The 2002 Holiday Lectures on Science explore genetics, genomics and their promise for the future of biomedical science.

How is the marriage of biology, chemistry and computer science, and the use of small designer molecules as precision tools, changing the future of biomedical science? Students and teachers in the Washington, D.C., metropolitan area and around the world will find out when research scientists Eric S. Lander and Stuart L. Schreiber present the 2002 Holiday Lectures on Science on December 5-6, 2002. Sponsored annually by the Howard Hughes Medical Institute, the lectures take place before an audience of high school students at HHMI headquarters in Chevy Chase, Maryland. They also are webcast live.

Schreiber is an HHMI investigator at Harvard University and Morris Loeb Professor and chair of the Department of Chemistry and Chemical Biology. He and his research team pioneered an investigative method called chemical genetics, which involves systematic synthesis and screening of small molecules that disrupt protein functions in highly specific ways.

Lander is director of the Center for Genome Research at the Massachusetts Institute of Technology's Whitehead Institute for Biomedical Research. A driving force behind the genomics revolution, Lander and his team helped build a series of maps that show the basic layout of the human and mouse genomes, providing the foundation for sequencing the entire human genome, completed in 2001, and the newly completed mouse genome.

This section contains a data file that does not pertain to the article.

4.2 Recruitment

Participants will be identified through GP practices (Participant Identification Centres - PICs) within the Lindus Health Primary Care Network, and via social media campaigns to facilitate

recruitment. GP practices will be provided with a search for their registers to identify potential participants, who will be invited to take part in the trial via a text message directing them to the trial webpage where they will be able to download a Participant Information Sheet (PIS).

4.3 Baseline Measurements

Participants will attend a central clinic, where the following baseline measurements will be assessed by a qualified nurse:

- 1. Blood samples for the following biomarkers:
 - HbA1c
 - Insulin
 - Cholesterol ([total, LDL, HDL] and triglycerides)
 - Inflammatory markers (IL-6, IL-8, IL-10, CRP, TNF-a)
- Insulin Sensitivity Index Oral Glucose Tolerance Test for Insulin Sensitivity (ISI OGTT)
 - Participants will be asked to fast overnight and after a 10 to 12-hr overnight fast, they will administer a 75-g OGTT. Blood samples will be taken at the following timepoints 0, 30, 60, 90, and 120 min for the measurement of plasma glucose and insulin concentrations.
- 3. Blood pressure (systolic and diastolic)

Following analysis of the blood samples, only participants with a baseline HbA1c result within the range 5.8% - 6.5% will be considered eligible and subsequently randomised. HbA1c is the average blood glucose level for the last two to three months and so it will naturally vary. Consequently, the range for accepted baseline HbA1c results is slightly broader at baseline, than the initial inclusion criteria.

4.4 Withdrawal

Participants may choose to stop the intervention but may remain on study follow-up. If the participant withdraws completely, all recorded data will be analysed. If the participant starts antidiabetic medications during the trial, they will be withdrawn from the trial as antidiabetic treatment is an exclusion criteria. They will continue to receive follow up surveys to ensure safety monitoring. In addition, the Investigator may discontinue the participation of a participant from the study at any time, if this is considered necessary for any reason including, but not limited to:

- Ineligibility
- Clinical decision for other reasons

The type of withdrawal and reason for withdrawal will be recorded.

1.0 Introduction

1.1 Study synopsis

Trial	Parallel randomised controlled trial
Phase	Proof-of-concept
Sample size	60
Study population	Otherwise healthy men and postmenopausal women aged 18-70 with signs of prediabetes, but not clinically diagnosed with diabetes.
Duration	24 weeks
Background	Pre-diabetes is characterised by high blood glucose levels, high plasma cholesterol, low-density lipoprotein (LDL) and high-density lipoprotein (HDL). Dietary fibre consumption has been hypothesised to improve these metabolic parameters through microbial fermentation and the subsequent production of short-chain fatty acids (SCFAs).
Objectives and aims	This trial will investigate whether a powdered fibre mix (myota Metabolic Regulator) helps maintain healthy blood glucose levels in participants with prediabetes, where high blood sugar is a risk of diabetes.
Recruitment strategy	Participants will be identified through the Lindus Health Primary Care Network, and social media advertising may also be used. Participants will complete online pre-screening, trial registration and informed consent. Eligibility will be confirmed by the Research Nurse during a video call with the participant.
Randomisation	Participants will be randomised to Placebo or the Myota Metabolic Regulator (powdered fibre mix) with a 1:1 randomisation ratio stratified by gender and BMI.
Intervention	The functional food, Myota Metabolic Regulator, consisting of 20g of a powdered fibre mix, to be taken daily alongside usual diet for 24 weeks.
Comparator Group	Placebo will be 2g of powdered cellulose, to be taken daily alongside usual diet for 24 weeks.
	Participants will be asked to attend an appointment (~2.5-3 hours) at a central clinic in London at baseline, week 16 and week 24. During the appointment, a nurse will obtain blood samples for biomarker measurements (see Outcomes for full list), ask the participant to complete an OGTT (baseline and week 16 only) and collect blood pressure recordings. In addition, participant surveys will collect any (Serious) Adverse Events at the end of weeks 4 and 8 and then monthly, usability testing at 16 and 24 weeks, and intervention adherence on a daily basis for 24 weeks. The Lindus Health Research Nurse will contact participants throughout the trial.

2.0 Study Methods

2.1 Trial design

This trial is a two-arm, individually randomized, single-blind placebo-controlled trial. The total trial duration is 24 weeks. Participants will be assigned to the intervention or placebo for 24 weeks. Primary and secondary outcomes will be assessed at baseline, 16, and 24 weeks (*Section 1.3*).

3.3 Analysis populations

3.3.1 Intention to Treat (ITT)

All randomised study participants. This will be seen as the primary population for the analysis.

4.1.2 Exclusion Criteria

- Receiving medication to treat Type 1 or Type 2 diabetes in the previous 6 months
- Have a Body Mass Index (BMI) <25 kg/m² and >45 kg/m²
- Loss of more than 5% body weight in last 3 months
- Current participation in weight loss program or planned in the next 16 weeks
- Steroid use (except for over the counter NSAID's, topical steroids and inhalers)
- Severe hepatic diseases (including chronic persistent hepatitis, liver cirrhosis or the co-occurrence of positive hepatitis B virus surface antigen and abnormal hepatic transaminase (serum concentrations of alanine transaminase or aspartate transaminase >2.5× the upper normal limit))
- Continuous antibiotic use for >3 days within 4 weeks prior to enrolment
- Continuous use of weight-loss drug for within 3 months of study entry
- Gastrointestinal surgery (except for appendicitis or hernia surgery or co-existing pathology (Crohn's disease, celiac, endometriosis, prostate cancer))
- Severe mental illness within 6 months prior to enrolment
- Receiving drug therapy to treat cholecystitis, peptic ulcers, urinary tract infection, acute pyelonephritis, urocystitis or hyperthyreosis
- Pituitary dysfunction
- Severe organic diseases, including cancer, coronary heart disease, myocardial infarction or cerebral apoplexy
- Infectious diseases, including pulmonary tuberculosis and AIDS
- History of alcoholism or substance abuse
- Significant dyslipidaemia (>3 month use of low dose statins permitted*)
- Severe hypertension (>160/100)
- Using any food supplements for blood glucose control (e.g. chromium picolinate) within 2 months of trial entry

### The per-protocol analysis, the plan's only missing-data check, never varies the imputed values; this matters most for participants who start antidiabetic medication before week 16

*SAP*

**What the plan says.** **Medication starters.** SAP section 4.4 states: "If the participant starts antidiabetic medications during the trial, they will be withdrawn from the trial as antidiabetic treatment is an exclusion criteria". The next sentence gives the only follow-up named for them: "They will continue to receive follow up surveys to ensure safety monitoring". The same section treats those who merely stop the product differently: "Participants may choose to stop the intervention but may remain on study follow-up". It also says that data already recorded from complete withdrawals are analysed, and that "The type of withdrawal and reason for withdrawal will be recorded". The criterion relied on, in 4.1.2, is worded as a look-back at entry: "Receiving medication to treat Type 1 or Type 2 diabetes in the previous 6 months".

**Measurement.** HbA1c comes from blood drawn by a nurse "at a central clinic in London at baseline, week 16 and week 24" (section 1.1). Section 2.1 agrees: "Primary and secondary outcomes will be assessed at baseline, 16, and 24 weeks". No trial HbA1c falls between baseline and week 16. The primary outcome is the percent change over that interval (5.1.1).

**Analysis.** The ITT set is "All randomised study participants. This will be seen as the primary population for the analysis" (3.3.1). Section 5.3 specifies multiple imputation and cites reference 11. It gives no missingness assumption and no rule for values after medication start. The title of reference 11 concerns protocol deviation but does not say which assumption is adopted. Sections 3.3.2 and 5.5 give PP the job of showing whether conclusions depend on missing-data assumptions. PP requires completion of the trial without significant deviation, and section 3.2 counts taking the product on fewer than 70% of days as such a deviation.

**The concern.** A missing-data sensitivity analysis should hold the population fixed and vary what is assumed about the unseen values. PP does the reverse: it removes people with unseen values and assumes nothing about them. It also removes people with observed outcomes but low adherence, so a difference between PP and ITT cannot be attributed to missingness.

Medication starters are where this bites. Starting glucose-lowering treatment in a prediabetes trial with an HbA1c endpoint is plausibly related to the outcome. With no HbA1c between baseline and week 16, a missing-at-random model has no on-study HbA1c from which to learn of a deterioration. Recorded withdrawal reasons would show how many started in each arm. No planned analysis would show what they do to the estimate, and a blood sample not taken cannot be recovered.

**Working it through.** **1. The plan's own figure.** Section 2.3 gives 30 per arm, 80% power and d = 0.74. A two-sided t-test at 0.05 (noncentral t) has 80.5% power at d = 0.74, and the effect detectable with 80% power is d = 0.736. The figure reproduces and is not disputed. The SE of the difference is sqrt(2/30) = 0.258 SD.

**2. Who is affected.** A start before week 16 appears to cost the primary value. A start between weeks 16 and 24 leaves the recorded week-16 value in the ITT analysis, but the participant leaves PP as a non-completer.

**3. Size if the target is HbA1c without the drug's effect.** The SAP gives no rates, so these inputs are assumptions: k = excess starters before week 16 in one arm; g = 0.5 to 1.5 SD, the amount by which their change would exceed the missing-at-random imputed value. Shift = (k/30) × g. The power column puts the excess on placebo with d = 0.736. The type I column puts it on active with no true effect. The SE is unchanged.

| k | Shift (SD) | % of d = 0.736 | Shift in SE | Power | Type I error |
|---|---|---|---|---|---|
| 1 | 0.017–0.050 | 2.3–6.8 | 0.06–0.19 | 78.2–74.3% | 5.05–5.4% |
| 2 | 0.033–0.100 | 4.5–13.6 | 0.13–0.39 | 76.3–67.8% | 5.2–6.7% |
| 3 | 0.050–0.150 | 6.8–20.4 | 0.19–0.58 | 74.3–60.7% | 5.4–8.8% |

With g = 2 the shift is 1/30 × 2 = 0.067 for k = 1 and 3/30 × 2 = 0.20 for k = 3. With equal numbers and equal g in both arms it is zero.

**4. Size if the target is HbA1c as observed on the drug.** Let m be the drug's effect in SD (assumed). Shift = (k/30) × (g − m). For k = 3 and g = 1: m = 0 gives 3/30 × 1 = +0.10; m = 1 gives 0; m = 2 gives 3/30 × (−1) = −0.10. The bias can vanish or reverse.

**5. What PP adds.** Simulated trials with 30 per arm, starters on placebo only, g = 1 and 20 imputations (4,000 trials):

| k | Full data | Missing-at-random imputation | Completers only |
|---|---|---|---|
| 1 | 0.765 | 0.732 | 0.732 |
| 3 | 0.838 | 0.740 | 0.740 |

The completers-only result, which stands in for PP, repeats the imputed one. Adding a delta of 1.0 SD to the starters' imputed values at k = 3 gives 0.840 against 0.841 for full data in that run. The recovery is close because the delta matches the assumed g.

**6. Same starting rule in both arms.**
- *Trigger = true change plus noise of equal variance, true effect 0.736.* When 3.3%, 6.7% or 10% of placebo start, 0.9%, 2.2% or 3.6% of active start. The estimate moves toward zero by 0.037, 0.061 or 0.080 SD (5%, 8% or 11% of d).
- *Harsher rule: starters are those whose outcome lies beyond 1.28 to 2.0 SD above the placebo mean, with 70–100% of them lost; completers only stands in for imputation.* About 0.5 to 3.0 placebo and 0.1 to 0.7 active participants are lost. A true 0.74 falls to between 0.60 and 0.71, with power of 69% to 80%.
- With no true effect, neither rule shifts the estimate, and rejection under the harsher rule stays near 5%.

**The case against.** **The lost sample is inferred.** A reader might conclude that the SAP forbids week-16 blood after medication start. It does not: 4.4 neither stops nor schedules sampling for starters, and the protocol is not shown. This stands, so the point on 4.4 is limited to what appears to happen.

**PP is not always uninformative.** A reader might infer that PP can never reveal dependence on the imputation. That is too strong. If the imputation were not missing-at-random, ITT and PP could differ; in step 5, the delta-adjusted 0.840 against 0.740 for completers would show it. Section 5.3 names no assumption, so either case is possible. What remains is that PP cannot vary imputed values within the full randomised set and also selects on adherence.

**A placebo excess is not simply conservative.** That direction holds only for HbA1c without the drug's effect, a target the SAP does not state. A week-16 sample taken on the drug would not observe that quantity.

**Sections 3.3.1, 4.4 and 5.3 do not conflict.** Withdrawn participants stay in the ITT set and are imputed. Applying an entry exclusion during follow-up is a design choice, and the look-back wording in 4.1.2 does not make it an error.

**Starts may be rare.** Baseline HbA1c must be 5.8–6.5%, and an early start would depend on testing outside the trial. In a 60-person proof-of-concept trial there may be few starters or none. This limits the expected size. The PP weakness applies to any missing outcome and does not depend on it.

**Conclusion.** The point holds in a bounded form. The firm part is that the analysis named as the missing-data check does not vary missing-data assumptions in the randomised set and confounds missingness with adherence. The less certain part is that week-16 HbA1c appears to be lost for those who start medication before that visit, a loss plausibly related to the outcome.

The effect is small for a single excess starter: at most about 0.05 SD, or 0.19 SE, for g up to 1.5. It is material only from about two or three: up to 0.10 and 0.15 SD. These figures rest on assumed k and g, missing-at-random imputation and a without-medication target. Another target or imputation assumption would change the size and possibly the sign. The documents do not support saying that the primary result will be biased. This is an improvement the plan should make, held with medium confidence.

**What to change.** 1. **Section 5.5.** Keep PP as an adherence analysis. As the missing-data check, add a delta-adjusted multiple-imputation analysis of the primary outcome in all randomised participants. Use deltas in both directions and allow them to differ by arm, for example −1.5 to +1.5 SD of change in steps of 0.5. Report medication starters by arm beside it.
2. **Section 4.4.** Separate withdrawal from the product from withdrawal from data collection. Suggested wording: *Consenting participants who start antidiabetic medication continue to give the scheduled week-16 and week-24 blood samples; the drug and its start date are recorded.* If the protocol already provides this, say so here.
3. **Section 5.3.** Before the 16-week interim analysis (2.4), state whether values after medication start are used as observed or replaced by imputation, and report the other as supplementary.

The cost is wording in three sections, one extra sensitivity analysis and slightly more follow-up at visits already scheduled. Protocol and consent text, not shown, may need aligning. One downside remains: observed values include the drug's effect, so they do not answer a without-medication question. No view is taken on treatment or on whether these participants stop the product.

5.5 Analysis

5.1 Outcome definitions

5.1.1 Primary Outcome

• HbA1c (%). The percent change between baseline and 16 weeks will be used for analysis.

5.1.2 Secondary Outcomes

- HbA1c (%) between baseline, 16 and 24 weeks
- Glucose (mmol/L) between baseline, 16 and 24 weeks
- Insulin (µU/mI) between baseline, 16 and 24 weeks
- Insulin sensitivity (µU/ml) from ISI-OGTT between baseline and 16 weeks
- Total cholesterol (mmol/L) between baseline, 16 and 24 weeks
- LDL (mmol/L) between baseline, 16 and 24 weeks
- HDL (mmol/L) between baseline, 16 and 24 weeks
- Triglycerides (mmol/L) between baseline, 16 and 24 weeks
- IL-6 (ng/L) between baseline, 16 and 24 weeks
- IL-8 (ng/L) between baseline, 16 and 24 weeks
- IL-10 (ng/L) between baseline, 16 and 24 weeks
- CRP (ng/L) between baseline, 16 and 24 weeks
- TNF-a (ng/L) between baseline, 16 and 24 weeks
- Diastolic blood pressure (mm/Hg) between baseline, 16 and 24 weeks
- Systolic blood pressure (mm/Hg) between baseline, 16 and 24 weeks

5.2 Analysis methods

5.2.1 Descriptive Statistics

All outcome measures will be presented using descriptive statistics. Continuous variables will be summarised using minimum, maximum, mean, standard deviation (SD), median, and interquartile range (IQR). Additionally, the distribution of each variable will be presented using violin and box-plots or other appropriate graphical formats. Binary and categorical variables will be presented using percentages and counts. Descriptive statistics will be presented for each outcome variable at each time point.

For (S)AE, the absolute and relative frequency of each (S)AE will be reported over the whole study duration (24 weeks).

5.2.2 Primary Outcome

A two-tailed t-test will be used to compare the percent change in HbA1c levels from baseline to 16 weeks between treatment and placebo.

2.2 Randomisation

The Holiday Lectures on Science give students and teachers an opportunity to learn about cutting-edge research from some of the world's leading scientists. The program targets a high school audience but provides useful information for college students and the general public, as do related materials on the Holiday Lectures website ( The website includes biographical sketches of the lecturers; a summary of each lecture, including key concepts; and other educational resources.

The lectures will be webcast at on Thursday, December 5, and Friday, December 6, from 10-11 a.m. and 11:30 a.m.-12:30 p.m. each day. RealOne Player is required to view the webcast and can be downloaded free from RealNetworks.

The lectures will be rebroadcast on the Channel One Networks Channel One Connection on January 15 and 22, 2003. They will be available free on videotape and DVD in spring 2003.

For More Information

Jim Keeley 301.215.8858